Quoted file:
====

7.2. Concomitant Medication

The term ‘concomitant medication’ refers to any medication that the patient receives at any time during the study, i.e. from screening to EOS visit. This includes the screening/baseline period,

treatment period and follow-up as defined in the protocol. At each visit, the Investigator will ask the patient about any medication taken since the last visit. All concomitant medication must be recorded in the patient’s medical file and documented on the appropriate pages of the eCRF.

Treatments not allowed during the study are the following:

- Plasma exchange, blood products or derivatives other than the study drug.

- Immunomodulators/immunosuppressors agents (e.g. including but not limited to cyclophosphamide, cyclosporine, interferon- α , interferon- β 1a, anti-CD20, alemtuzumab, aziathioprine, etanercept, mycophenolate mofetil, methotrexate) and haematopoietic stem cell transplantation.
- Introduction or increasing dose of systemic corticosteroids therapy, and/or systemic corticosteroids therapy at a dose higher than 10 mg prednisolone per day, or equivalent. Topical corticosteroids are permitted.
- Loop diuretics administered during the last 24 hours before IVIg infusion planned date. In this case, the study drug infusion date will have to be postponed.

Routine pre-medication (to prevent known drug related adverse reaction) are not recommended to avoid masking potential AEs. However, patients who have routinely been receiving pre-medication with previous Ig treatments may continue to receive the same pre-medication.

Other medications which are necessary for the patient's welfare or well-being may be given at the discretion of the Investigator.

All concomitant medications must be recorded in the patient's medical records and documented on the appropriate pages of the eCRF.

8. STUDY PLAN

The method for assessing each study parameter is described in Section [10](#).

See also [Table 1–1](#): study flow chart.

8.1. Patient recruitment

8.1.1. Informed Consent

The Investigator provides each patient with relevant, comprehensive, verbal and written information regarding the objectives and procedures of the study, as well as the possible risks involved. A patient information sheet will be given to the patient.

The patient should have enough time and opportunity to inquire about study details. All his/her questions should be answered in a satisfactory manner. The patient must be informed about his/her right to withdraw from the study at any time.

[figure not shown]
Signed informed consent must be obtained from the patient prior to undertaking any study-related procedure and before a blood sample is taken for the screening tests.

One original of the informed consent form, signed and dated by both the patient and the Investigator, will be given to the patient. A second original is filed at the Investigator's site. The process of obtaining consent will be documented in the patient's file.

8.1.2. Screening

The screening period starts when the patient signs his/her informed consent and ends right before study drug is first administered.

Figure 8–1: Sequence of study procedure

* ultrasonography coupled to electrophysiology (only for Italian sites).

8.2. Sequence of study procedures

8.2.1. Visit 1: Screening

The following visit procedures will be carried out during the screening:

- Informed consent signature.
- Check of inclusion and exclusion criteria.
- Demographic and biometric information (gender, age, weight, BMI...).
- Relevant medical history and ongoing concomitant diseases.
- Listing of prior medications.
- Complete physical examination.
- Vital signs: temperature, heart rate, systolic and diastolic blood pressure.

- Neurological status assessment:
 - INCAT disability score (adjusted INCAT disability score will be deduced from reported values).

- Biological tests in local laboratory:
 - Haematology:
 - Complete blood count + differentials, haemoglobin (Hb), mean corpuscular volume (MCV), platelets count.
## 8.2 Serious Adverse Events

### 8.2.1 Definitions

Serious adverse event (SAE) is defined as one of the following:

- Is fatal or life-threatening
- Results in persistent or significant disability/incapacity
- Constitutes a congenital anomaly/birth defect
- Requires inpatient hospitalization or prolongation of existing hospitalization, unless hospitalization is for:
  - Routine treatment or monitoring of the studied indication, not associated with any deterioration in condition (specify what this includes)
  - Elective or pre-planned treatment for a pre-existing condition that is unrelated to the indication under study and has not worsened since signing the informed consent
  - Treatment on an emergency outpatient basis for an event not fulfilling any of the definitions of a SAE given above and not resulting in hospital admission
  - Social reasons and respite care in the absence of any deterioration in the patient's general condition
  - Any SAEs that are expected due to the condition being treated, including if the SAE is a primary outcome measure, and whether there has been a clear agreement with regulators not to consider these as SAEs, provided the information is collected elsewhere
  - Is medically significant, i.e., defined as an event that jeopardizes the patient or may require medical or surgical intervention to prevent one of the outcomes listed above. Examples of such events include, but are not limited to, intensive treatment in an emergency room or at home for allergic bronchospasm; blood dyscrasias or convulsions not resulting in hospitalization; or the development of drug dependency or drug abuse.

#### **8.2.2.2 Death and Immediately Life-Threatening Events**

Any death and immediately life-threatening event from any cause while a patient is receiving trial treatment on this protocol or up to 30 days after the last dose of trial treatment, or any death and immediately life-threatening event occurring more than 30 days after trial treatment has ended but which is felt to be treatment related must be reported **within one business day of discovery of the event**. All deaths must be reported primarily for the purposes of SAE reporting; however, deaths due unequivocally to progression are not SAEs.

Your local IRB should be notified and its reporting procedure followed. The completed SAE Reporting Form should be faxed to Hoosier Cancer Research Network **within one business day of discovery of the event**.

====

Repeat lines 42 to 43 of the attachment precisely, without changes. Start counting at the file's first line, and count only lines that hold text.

### 8.2.1 Definitions

Serious adverse event (SAE) is defined as one of the following: